Published online by Cambridge University Press: 12 March 2014
Sets of postulates for at least three different combinatory logics have been given (, , , , , ). The logics and their sets of postulates are quite similar. In all cases it is the proof of the completeness of the set of postulates which causes the difficulty and makes the main papers so long (, ). It is the purpose of this paper to present a method of writing down sets of postulates for combinatory logics for which the proof of completeness will be fairly simple. We assume acquaintance with certain descriptive portions of , namely sections 1–6, 12, 13, 15. Otherwise the present paper is self-contained.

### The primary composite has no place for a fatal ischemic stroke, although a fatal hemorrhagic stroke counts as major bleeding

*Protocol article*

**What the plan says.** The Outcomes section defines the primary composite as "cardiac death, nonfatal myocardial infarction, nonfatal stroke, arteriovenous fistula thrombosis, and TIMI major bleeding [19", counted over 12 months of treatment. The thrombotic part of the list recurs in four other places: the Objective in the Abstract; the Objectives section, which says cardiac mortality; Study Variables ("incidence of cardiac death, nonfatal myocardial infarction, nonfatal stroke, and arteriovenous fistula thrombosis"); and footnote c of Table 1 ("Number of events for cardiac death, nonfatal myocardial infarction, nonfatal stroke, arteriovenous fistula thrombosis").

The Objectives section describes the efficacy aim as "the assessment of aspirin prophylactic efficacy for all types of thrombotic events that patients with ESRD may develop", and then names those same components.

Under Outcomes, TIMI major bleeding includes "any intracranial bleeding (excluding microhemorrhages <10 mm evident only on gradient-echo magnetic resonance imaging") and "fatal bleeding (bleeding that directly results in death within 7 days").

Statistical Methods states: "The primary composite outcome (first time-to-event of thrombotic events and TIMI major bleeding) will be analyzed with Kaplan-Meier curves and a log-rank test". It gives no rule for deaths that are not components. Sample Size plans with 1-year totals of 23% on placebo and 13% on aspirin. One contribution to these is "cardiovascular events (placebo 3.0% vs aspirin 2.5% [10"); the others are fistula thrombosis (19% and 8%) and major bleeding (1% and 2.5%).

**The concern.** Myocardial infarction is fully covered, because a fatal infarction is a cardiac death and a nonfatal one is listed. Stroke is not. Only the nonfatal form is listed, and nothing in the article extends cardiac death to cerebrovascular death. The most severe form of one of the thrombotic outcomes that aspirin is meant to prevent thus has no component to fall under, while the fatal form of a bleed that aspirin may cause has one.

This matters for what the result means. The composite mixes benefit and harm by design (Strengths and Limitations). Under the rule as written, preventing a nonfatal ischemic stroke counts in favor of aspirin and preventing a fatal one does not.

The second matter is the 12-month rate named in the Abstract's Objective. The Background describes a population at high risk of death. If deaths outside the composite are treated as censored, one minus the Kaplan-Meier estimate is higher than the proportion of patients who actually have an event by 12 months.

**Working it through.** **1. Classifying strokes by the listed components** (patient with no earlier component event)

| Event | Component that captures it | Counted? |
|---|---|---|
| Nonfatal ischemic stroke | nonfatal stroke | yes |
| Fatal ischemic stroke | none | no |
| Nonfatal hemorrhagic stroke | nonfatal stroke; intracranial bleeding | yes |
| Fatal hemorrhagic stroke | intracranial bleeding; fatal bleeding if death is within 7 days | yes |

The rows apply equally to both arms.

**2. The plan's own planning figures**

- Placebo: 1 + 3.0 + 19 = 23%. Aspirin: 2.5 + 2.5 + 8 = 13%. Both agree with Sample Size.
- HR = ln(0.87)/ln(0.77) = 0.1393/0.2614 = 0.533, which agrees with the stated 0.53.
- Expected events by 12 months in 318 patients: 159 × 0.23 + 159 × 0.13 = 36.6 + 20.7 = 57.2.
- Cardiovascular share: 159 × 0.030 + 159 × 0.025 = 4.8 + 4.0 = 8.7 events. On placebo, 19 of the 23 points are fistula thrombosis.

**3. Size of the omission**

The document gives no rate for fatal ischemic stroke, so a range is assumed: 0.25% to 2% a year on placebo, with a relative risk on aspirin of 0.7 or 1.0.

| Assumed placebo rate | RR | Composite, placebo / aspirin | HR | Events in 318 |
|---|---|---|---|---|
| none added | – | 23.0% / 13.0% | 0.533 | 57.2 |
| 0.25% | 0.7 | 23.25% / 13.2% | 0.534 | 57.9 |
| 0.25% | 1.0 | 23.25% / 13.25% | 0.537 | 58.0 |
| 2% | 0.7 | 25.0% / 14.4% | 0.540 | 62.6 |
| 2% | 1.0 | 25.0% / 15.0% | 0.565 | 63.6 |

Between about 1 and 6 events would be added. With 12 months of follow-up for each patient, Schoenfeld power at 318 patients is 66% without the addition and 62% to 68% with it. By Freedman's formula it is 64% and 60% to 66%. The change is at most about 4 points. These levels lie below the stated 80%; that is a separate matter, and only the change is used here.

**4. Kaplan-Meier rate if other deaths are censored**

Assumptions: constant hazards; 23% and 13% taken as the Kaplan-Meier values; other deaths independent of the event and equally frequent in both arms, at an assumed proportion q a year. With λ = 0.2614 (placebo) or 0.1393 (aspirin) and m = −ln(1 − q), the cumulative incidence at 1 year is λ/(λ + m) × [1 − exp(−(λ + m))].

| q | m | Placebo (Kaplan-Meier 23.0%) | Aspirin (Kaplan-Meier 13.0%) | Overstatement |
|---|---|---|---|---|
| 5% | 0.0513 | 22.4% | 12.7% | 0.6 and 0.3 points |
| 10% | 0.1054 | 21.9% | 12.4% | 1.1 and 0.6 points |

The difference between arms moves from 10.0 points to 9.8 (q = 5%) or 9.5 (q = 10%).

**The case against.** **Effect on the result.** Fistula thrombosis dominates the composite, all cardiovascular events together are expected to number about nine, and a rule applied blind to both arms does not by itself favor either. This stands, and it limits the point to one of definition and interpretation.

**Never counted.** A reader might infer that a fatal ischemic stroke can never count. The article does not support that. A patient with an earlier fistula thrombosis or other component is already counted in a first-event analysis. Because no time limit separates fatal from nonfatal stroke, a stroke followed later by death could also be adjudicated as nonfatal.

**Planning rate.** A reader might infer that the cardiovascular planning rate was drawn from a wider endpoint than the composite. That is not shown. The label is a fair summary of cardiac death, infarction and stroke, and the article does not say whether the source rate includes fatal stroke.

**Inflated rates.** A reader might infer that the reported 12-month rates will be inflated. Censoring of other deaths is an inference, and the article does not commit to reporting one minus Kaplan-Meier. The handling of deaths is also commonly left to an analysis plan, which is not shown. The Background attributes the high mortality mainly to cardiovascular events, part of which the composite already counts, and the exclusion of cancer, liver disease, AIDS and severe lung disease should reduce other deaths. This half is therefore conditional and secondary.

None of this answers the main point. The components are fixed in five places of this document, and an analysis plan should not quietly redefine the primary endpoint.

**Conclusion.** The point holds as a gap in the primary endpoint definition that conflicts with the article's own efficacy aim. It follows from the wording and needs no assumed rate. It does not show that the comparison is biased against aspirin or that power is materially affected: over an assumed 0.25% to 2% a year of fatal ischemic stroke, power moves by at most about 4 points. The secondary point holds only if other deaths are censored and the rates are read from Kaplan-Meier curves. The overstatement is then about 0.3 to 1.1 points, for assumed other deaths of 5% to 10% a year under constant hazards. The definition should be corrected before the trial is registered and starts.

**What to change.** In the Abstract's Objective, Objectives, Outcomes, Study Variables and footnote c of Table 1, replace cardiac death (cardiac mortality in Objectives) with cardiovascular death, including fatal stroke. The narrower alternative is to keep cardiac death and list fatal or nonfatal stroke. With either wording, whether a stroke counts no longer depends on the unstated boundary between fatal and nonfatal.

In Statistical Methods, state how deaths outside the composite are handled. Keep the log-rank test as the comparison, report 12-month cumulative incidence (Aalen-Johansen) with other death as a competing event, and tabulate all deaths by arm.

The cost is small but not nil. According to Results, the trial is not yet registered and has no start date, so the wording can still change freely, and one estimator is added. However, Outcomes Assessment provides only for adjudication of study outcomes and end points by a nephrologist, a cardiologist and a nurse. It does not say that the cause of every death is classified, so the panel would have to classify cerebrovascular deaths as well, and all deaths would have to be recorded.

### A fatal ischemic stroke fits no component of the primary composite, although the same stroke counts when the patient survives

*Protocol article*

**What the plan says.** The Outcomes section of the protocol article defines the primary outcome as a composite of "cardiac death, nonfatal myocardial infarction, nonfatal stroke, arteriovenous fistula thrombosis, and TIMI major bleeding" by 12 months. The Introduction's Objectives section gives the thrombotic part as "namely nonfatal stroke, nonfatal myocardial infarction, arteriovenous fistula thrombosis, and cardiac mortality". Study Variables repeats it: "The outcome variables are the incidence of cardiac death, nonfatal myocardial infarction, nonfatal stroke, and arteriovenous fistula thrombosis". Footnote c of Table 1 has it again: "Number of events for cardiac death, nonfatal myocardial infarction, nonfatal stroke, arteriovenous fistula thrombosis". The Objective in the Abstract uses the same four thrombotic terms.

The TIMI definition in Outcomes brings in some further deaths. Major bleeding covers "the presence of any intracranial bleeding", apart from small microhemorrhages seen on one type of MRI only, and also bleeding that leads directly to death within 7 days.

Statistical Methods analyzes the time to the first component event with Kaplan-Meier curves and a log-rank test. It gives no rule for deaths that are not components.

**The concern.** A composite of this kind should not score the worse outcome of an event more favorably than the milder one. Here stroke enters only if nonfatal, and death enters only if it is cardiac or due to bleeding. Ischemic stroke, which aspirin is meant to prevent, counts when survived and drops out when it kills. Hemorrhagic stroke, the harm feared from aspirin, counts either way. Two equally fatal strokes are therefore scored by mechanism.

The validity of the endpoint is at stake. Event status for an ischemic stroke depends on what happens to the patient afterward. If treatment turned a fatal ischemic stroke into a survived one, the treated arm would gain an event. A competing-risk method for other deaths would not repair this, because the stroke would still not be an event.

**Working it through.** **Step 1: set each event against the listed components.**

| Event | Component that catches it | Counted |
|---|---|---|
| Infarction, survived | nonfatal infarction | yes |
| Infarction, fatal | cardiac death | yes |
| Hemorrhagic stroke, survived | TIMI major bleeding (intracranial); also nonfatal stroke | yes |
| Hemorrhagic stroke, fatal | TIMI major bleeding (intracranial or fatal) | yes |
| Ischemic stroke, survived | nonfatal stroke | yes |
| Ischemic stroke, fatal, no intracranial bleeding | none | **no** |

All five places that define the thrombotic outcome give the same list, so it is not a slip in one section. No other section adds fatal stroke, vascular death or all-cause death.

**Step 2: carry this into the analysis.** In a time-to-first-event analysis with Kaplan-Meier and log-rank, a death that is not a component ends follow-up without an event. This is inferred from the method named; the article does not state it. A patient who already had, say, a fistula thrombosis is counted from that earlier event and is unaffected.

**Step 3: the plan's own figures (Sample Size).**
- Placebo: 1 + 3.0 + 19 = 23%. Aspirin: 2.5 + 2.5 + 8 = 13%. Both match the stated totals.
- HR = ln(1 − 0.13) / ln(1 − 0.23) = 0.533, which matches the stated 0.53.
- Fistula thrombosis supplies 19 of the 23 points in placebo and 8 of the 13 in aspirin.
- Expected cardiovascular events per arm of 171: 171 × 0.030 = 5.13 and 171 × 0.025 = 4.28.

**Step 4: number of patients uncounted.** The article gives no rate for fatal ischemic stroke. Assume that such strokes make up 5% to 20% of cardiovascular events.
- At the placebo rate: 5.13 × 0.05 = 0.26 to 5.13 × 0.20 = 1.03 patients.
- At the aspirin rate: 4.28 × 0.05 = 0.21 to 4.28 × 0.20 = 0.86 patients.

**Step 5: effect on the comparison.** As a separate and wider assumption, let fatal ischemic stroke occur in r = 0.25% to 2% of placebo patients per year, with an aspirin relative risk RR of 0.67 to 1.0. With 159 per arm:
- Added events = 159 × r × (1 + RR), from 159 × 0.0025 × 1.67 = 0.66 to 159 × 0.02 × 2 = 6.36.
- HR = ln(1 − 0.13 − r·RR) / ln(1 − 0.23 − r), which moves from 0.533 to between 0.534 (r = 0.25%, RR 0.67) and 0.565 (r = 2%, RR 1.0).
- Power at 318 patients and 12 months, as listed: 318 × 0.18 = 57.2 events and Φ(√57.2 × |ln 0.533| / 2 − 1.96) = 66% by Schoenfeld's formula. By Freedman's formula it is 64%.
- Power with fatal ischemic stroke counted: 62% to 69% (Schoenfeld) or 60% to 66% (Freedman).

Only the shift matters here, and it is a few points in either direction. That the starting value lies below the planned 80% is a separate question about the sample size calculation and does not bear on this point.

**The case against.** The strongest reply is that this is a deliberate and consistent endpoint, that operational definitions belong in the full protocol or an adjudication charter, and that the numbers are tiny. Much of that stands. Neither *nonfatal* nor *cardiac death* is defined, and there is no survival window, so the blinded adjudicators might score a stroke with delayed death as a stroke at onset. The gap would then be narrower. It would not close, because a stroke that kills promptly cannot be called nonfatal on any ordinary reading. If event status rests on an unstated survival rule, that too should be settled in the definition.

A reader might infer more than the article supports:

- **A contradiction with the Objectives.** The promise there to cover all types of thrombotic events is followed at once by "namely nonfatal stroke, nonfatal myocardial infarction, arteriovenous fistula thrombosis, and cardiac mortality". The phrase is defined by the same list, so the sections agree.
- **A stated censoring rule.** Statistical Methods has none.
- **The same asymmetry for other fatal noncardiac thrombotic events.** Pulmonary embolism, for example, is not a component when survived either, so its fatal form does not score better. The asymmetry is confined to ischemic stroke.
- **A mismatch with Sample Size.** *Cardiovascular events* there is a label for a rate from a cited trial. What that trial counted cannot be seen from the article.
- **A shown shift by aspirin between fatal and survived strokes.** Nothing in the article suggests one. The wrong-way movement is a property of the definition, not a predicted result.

We first solve our problem for the particular logic studied by Rosser () and then indicate how the method would apply to other logics.
We start with a set, s, of primitive terms. We define s-combination as in , p. 43. The precise contents of s need not concern us. It suffices that there be s-combinations I, J, and Q, with no variables in them, and having properties as described below. I and J are to have the same meaning as in , p. 43, namely IA is the same as A and JABCD is the same as AB(ADC). QAB is to have the meaning that A and B, considered as functions, are the same.